This year, Nick and Hilary at Sage Real Estate (nickandhilary.com) have kindly sponsored us to help defray the cost of the bags.

If you are holding a yard sale within the CRA boundaries and want to make sure you get your Cabbagetowner bags, contact us at info@cabbagetowner.com or contact us through social media (follow us on facebook and @cabbagetowner on Twitter) and we’ll make sure your address is on one of our delivery routes. Our volunteers will be out bright and early on the morning of Sept. 9 to deliver the bags.

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Throwback Thursday: September 1977

Volunteer Eric Morse has been mining the archives of 7 News, a community newspaper published in what was then Ward 7 within East Toronto, including Cabbagetown. Here’s his report on the Sept. 10, 1977 edition.

In the September 10, 1977 issue of 7 News, excitement was palpable in the run-up to the second-ever Cabbagetown Festival, which was held a couple of weeks later than now. There was as yet no parade, and the advertised program tended rather more severely to the cultural side of the street than it does now, nor is there yet any mention of the ancient rite of community bonding now called the Cutting of the Cabbage.


A burning chronological question (of the sort that causes amateur historians nervous breakdowns, and drives the pros to drink) intrudes itself. Our BIA is advertising the 2017 festival as the 41st and neighbourhood blogger Doug Fisher, formerly Executive Director of the BIA, upholds this reckoning as orthodox. The 1977 editions of 7 News are resolute in calling the 1977 Festival the first. The September 1976 issue goes on to muddy the waters nicely by referring to an Upper Parliament Festival but in the same article refers to “last year’s festival”. 7 News also reports that another festival was held at Parliament Street Library on August 27 for the younger set.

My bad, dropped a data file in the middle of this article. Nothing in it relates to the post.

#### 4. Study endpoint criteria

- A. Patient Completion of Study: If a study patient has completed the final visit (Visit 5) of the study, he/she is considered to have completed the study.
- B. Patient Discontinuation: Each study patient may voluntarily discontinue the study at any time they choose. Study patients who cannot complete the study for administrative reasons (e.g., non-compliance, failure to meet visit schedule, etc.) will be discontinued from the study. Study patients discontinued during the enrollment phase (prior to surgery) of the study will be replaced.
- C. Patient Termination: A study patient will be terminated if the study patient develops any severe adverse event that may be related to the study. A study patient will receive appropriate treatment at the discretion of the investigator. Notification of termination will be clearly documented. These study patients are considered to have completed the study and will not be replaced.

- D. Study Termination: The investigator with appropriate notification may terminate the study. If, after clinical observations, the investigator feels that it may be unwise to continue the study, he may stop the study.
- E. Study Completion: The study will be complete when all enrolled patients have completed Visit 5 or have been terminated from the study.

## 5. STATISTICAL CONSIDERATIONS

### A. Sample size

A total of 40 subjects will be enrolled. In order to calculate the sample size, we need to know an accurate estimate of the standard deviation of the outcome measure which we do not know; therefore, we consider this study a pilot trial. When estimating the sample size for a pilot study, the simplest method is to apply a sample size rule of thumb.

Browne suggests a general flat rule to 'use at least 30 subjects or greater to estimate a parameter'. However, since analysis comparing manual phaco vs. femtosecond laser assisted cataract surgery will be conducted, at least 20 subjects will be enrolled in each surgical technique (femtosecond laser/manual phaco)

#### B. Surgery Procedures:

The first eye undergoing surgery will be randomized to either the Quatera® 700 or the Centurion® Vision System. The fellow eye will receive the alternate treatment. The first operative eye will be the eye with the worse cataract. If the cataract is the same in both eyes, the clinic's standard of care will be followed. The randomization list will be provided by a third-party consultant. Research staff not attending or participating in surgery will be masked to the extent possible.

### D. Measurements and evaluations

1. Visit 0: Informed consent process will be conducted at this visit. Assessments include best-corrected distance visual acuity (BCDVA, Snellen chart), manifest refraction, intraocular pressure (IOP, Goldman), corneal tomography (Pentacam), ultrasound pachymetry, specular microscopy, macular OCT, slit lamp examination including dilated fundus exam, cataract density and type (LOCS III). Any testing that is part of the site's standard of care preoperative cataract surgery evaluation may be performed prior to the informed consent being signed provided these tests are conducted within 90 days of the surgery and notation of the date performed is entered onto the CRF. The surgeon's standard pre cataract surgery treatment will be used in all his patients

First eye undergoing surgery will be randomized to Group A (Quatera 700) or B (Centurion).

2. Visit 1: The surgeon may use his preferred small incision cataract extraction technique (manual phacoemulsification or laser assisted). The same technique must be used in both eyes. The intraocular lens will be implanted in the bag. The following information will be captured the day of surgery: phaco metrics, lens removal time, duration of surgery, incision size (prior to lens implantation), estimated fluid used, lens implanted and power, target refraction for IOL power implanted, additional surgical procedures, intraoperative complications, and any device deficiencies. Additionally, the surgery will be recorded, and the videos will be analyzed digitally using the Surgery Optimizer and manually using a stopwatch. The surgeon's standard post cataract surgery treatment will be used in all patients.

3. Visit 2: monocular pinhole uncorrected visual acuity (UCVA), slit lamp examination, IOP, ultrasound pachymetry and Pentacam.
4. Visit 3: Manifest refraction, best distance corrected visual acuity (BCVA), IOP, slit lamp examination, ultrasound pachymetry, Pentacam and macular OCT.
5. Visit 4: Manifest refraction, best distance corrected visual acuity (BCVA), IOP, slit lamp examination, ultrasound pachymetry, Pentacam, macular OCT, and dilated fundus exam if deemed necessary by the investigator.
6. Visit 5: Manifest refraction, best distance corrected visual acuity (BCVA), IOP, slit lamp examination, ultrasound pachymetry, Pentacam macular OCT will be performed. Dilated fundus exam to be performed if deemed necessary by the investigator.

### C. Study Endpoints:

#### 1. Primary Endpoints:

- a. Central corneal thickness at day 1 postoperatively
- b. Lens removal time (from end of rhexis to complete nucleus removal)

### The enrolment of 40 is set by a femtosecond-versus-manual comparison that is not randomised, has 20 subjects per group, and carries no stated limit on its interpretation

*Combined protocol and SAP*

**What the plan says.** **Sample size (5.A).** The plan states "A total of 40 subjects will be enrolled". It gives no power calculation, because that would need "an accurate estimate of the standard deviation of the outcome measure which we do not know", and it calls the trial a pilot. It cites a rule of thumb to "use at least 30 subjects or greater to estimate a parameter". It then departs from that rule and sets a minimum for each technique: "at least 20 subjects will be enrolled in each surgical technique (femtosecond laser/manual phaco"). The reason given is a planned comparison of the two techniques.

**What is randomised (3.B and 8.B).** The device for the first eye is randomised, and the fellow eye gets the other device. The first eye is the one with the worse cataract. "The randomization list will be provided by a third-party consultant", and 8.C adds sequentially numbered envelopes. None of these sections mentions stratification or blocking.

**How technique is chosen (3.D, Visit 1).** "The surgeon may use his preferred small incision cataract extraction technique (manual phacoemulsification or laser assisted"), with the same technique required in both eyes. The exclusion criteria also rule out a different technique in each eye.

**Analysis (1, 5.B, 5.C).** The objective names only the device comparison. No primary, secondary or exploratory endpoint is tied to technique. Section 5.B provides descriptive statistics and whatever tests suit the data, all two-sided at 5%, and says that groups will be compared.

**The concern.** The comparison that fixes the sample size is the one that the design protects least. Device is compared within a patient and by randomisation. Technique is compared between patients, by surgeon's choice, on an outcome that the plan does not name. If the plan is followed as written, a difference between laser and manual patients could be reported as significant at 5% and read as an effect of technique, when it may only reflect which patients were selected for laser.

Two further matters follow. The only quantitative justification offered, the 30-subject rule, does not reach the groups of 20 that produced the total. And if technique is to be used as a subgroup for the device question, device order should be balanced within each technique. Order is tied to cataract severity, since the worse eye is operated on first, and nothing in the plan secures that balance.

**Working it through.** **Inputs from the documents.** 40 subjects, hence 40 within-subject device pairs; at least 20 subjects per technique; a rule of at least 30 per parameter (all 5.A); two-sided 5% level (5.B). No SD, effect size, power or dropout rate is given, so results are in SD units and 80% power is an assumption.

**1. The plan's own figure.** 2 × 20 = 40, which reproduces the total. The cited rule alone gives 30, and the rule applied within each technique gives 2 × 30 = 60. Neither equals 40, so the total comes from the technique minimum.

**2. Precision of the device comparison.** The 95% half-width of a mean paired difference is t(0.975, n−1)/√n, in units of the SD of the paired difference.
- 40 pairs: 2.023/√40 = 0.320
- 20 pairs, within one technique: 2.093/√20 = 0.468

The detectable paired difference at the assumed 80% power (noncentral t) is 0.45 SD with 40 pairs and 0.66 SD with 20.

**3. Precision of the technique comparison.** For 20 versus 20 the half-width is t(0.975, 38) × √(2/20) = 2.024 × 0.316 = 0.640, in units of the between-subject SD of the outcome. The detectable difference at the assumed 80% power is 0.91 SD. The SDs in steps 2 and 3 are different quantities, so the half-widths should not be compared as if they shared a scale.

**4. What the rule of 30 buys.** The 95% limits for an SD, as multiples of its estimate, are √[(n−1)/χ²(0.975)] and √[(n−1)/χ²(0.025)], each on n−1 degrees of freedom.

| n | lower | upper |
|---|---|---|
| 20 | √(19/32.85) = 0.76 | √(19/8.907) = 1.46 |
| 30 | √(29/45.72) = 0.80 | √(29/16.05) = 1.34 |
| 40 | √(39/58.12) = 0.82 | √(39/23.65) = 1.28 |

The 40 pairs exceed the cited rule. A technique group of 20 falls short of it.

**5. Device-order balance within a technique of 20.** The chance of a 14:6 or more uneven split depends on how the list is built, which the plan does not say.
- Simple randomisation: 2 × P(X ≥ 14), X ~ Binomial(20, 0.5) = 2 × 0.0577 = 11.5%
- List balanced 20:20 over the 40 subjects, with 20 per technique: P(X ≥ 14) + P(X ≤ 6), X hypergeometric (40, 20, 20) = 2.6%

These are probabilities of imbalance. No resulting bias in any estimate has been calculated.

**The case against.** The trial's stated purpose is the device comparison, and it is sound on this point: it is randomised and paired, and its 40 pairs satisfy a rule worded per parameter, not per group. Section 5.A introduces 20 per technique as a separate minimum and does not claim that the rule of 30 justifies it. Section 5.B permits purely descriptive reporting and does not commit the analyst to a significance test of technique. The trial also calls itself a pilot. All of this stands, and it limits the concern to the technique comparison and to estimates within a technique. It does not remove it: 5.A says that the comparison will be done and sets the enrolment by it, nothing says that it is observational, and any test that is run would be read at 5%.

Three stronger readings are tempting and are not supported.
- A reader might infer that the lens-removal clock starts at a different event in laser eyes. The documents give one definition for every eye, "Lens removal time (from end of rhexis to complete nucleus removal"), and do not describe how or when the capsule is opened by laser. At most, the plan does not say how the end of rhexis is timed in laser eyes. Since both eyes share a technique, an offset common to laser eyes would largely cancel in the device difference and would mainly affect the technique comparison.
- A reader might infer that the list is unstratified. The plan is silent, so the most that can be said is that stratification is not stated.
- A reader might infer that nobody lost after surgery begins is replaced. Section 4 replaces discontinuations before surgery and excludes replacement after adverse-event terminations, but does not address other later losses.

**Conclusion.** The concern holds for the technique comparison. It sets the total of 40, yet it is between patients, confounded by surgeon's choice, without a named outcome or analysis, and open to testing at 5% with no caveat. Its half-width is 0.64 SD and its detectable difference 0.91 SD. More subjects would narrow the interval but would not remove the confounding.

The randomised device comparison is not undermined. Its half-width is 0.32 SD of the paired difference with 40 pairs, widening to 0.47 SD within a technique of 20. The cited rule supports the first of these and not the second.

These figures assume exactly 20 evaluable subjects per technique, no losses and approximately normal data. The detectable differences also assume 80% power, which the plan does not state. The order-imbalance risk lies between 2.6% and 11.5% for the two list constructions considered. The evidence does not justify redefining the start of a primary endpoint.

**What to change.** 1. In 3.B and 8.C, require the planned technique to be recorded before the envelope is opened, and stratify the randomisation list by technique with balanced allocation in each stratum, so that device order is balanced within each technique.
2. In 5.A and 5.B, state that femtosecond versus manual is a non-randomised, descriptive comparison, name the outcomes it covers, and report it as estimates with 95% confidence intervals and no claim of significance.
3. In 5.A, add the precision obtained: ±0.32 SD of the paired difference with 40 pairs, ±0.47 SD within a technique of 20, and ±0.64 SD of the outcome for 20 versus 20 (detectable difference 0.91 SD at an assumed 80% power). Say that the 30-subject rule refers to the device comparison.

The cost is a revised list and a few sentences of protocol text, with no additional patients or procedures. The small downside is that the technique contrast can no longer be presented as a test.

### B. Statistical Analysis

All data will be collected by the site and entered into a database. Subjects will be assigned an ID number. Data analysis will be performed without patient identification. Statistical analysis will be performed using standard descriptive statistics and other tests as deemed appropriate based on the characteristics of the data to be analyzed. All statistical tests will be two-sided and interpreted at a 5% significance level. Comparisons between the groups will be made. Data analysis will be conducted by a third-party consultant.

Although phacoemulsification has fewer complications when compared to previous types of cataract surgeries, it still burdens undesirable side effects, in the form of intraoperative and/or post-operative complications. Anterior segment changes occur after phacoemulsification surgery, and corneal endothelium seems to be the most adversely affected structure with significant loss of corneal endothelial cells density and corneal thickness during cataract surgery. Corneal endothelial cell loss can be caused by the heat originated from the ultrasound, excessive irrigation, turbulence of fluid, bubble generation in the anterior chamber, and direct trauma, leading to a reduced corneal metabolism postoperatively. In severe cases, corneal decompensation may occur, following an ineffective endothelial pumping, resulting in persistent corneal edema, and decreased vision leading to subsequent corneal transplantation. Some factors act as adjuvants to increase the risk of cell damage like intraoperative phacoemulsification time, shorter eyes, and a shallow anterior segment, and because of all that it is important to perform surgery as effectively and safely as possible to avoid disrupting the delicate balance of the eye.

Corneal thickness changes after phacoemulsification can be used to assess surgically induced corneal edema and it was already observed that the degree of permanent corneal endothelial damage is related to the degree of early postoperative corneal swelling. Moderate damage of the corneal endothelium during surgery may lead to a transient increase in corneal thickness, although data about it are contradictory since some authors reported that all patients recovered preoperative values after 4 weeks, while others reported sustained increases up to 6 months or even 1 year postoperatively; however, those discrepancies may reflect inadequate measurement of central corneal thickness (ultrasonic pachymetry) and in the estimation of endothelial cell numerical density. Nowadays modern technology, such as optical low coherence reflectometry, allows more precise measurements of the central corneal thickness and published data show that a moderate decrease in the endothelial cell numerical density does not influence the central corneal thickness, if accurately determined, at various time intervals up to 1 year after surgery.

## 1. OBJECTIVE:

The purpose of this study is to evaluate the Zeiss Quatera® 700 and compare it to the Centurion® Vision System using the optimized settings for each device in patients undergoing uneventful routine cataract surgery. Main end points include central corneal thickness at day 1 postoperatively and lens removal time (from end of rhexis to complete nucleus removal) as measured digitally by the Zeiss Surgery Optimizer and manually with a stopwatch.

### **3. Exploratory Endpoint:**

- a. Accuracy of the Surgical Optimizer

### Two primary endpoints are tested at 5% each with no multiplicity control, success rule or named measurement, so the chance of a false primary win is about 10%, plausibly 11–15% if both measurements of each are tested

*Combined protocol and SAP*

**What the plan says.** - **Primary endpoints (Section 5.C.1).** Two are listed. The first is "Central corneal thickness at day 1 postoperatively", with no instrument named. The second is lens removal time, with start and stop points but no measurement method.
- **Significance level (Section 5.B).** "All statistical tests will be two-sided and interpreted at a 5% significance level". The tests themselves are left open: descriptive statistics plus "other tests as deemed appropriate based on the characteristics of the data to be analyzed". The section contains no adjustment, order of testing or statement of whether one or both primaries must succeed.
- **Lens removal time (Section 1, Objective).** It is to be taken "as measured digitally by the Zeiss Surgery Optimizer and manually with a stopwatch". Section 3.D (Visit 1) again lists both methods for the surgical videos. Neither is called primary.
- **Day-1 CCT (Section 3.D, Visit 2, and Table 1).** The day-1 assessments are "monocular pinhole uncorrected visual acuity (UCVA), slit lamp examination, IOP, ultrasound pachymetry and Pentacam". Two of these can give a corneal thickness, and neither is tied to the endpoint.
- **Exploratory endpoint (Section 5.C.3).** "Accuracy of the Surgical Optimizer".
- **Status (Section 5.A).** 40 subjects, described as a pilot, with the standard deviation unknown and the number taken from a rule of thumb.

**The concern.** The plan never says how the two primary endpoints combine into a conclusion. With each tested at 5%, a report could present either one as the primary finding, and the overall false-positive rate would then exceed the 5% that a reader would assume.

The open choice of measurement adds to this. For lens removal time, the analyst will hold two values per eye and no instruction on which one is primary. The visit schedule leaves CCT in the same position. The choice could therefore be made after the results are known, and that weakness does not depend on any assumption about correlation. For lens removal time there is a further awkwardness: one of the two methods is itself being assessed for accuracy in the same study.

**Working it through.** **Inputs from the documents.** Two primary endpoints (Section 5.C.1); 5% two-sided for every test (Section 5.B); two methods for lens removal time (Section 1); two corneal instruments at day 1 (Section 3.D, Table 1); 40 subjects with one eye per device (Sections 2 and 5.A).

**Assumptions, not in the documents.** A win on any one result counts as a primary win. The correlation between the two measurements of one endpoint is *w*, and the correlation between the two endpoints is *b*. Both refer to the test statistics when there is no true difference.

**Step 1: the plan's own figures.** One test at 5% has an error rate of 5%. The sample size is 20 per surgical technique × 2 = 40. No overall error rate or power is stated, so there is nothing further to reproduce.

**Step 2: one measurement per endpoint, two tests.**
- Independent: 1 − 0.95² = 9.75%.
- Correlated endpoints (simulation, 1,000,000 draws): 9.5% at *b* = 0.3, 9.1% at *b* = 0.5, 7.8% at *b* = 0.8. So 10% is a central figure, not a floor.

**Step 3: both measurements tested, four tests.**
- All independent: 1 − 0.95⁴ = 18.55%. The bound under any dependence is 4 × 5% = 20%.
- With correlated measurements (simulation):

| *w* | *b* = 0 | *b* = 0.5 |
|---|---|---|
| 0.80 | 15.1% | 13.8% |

The seemingly never-ending war for pay equity was being fought in an article by Alderman Janet Howard (Ward Seven had two; Howard and John Sewell; the article also mentions Ward Six Alderman, the late Dan Heap, who later trounced Liberal nominee Jim Coutts in the Spadina byelection of 1981). The particular issue was over a disparity in pay for female public health nurses with the City of Toronto.

Get a load of these dinner specials at the Parkway Tavern, at 488 Parliament St., most recently the home of the Flying Beaver Pubaret.

And Carlton Foods at 493 Parliament was that decade’s incarnation of a long line of greengrocers and cafés on the northeast corner of Carlton and Parliament until the current TD Bank building replaced the old premises.

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Falling Water TV series filming on Lancaster & Isabella Aug. 31

More film crews are arriving in Cabbagetown, this time for a TV Series, Falling Water. If you have any issues or concerns during the filming on Aug. 31 and set up before / clean up after, contact Location Manager Tim Owen at (416) 875-4373

Locations: 136 Isabella St. and 2 Lancaster Ave.

Date and time: Aug. 31, 7 a.m. to 11 p.m.

Parking locations: Parliament Street between Wellesley Street East and Bloor Street east, on the east side, Parliament Street between Winchester and Prospect Street, west side and Huntley Street between Isabella and Selby streets.

Parking dates and times: from Aug. 29 5 p.m. to September 1, 5 p.m.

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Cabbagetown According To … Margaret McGann

Margaret McGann is a CRA volunteer for the Forsythia Festival and has sat on the nominating committee for new board directors.

 

Best place in Cabbagetown for a bite to eat: This is a hard choice as there are many great restaurants in Cabbagetown. Friends of mine from the Beaches, Riverdale, Leaside, East York and Etobicoke that I have introduced to Cranberries love it and keep coming back for the great food and wonderful staff.  

Cabbagetown needs: more retail stores. While Cabbagetown has some wonderful shops I would like more to make our neighbourhood even more vibrant. 

Favourite block: definitely the Wellesley Cottages. They are a pleasant surprise in the midst of the city.

Best public space: Riverdale Farm. Where else in Toronto can we enjoy welcoming spring with the birth of baby lambs, piglets and chickens?

Favourite store: London Calling on Carlton for their English chocolate bars and toffee. 

Cabbagetown pet peeve: I don’t really have a Cabbagetown pet peeve although if I thought about it deciphering the different times for legal parking for my guests has been challenging.